The GEF Small Grants Programme in Malawi is supporting the Soche Mountain Land Care Extension Project, a multi-pronged community initiative aimed at restoring the ecosystem of the Soche Mountain Forest Reserve after many years of destruction and neglect. This project is benefiting the natural environment through rehabilitation of degraded lands, afforestation in community areas and mountain slopes, and enforcement of local by-laws to promote natural regeneration of vegetation cover and protect habitats of the few remaining wild animals, including hyenas and birds. The Soche Mountain Forest Reserve is located right at the edge of the city of Blantyre in southern Malawi and has seen the accelerated degradation of its ecosystems due to the increasing demand for forest products from the city.
The project is also benefiting communities adjacent to the mountain reserve through training and sustainable alternative livelihood activities to enable them to generate additional incomes as a means of reducing direct reliance on the mountain for all daily needs. The project is implemented by Sustainable Rural Growth and Development Initiative (SRGDI), a youth NGO. SRGDI received a $41,321 grant from the GEF Small Grants Programme in December 2008 for the implementation of this project (April 2009-March 2011).
Soche Mountain lies bare to a large extent. Trees have been cut down because of proliferation of unsustainable biomass based enterprises. Fuel wood and timber extraction, beer brewing and brick firing among others have contributed significantly to loss of tree cover. These non-farm activities are among the few options available to poor households to earn cash for food and other basic needs. Empirical evidence showed that about 414 hectares of forest cover had patches of bare ground and about 50 hectares of land was completely bare. The boundary of the mountain forest reserve covers a distance of about 8.2 kilometres whose slopes are being cultivated by communities surrounding the mountain. Land clearing for agriculture on the slopes of Soche Mountain can be seen even from a far. Agricultural fields were now scaling up the mountain slopes, clearing vegetation as they advance. Communities cultivating on the slopes lacked both technical and material support to integrate sound conservation and agronomic practices into their farming systems.
This project is a participatory initiative to involve communities in landcare practices particularly tree planting, promotion of natural regeneration of endemic vegetation, soil and water conservation practices and capacity building. Through a participatory rural appraisal (PRA) facilitated by the NGO, the communities developed community-based action plans which included re-establishing forest cover on Soche mountain, along with good agricultural practices on farmland just below the mountain. Good agricultural practices included soil and water conservation and agro forestry.
Communities (Friends of Soche Mountain) from the four community conservation areas of Somba, Muleso, Misesa and Chilobwe planted a total of 46,000 trees in Soche Mountain, with about 17 percent dedicated to agro-forestry. Agro-forestry species planted in farmers' fields included Faidherbia albida, Senna siamea and Senna spectabilis in addition to Tephrosia vogelii (shrub). Individual woodlots were also established by different households. If the trees are well managed and during their growing period, the area without vegetation cover will be reduced by 17% from the current 50 hectares as already 18 hectares have been rehabilitated. By working with community leaders it has now been possible to withdraw some farmers from continuing to cultivate the mountain slopes. Communities have also established communal woodlots and practice landcare technologies in their own fields and homesteads.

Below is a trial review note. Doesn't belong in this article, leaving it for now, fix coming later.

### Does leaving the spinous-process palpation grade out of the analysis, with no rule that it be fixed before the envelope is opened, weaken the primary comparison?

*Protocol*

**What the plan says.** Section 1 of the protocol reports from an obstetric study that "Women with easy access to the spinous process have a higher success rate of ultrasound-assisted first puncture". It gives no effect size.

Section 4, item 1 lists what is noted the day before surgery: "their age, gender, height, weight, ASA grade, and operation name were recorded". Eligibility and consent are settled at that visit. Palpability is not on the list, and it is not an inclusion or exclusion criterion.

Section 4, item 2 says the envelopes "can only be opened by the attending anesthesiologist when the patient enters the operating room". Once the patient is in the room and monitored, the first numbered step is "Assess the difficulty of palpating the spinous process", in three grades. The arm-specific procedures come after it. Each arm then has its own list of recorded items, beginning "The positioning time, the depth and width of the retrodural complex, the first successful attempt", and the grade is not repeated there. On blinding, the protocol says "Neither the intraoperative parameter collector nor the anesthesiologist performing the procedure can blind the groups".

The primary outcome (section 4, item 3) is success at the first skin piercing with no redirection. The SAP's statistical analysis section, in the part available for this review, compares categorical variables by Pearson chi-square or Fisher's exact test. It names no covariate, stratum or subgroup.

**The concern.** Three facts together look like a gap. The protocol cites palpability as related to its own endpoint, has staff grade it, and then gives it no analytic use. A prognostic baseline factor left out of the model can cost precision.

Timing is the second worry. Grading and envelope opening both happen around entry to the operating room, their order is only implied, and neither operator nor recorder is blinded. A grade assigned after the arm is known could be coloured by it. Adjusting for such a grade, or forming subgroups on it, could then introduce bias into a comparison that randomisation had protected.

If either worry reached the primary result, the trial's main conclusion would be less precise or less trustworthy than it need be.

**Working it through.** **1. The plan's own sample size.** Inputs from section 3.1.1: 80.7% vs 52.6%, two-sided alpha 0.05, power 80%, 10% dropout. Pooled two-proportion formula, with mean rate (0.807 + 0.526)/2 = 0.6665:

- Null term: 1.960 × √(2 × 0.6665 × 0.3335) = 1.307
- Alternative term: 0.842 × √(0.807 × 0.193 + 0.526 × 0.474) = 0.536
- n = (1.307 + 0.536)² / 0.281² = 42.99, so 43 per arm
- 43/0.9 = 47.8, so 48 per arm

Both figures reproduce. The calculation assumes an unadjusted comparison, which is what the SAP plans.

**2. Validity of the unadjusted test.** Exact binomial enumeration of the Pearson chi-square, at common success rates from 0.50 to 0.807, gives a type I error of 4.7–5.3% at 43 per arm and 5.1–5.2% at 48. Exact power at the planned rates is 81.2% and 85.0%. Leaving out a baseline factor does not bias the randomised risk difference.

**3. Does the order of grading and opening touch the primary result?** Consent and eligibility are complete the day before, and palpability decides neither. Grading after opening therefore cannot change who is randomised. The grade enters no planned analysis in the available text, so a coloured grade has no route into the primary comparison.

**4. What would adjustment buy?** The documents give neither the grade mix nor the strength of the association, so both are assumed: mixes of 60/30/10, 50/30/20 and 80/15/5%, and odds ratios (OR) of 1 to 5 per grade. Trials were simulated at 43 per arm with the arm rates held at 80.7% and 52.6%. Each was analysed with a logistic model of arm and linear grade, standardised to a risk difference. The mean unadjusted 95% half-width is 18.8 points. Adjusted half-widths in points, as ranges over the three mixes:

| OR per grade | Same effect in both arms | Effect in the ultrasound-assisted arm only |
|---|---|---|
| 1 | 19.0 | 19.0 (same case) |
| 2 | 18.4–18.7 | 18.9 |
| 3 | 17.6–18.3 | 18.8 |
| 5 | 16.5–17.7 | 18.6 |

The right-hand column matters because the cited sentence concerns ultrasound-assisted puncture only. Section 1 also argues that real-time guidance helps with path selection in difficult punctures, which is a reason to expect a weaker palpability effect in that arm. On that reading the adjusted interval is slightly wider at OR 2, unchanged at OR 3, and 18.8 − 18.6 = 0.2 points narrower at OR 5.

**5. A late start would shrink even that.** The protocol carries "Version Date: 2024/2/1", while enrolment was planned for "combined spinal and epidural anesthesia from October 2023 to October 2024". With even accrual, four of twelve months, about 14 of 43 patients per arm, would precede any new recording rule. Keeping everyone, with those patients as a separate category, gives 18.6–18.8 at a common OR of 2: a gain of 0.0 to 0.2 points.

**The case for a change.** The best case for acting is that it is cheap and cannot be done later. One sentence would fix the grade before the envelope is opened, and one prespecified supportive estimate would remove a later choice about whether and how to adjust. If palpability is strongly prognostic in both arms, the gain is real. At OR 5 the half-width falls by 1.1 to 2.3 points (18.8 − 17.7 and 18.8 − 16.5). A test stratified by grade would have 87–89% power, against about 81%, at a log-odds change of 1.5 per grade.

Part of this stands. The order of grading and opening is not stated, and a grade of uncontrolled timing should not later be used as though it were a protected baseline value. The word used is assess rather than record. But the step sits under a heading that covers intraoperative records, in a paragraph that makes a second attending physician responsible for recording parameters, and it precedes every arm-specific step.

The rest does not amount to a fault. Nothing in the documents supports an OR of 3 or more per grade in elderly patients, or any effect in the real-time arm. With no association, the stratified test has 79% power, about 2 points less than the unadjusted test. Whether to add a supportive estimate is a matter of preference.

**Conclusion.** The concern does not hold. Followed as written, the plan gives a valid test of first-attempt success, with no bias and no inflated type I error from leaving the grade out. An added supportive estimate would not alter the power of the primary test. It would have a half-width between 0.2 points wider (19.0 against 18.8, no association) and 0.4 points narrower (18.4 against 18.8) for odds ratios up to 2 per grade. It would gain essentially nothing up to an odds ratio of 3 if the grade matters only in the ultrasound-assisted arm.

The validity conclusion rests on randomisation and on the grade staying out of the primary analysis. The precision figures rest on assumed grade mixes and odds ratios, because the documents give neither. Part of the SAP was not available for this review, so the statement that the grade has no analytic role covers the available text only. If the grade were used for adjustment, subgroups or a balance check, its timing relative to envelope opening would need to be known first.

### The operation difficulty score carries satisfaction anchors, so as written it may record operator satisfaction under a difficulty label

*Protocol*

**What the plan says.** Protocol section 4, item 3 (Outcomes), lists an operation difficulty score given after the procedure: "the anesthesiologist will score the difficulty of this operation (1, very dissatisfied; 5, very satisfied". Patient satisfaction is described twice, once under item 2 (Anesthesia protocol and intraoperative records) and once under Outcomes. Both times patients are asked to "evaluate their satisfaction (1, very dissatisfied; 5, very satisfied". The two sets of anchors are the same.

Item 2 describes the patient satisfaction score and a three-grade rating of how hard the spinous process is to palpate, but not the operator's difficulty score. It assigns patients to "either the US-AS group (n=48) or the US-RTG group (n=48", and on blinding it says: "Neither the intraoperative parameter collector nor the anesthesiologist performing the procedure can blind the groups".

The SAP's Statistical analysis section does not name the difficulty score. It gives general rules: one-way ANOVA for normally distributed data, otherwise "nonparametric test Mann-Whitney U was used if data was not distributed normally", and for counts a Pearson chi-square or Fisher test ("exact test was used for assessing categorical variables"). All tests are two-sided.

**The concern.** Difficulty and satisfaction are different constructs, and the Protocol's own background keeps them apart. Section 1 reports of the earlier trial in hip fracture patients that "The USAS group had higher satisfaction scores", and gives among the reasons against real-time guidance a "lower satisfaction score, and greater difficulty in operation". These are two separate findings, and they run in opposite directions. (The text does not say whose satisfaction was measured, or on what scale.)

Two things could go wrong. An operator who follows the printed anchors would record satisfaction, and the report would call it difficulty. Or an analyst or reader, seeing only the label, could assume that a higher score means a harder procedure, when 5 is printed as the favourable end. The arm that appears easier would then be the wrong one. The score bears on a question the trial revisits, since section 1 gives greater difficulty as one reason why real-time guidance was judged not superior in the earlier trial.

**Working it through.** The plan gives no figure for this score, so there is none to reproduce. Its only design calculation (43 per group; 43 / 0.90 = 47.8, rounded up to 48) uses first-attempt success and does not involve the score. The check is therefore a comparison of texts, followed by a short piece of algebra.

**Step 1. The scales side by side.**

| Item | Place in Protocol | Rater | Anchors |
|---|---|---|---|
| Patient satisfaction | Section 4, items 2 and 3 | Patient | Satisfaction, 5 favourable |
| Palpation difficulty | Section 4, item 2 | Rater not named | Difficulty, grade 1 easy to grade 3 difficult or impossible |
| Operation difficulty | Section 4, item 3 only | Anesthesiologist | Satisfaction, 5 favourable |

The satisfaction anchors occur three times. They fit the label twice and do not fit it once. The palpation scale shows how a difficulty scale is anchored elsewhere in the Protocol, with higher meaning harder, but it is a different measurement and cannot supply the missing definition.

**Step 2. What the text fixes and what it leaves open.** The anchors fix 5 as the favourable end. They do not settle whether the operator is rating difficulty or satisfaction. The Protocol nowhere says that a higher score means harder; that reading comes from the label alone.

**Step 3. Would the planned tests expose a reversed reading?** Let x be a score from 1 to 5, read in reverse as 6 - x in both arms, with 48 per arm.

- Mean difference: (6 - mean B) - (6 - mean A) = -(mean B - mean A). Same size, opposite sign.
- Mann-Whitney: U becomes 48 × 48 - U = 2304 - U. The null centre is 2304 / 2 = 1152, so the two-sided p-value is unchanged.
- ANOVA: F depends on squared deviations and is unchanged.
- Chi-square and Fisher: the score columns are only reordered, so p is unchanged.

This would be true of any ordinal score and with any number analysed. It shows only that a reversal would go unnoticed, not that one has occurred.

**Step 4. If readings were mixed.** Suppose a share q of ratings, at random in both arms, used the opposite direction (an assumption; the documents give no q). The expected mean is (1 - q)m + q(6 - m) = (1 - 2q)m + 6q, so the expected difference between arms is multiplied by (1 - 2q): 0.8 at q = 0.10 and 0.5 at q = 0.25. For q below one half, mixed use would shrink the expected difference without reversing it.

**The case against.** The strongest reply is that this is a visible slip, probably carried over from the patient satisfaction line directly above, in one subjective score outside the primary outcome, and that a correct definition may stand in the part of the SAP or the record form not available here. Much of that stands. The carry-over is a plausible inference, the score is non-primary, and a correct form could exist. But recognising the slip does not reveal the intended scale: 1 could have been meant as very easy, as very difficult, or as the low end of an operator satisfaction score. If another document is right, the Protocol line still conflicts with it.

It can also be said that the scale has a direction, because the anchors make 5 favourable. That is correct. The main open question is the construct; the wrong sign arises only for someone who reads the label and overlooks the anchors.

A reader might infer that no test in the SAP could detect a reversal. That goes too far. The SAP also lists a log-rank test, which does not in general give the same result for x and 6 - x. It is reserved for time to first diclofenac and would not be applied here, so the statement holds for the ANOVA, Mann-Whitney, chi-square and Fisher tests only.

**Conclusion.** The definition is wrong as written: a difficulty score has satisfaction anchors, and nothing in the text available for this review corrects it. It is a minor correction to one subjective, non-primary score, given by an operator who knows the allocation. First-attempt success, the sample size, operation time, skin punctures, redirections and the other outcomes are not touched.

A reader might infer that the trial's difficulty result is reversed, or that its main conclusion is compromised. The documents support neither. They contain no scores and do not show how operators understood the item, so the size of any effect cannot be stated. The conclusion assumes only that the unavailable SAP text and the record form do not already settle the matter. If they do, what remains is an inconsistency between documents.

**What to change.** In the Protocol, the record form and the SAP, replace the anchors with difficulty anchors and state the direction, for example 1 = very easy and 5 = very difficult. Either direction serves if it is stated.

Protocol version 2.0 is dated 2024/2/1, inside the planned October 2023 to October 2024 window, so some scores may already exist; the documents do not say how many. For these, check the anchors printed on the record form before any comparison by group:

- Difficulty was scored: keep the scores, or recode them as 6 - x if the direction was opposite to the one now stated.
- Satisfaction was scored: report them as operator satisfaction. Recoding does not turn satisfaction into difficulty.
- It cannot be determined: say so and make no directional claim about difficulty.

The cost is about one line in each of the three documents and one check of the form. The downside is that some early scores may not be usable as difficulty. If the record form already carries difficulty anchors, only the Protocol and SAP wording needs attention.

The innovative approach used in this project demonstrates that active community involvement and positive empowerment can provide the required community support needed in conservation work; in particular, when the community members become the manager and main user of their natural resources.
In addition, community conservation work can bring secondary benefits not originally anticipated, as was the case for the Chilobwe Chapter of "Friends of Soche Mountain". In this project the community was able to support a project to properly harness potable water from a fountain in the mountain side for use by communities at the bottom. Thanks to this side project, over 250 households now have access to safe drinking water, after basic treatment for sedimentation and chlorination.
The water supply component, along with beekeeping and fish farming are the livelihoods supporting strategies of the project. The community water kiosks are completely managed by the communities themselves using their own governance structures and are providing additional sources of income. Part of the water supply income will be ploughed back into conservation work by purchasing tree nursery inputs such as tree seeds and polythene bags among others.
Income from beekeeping and fish farming is expected during the later part of 2011. Speaking during a field visit, SRGDI's Director, Mr Maynard Nyirenda said, "we came to support community conservation efforts on Soche Mountain without plans to address the water problem in the area. However, through a lengthy dialogue process, community leaders insisted that if we wanted to succeed we must provide a solution to the community's greatest need – safe drinking water and that everything would be under control – they were right!" Community leaders are now working to conserve and sustain their source of water, Soche Mountain.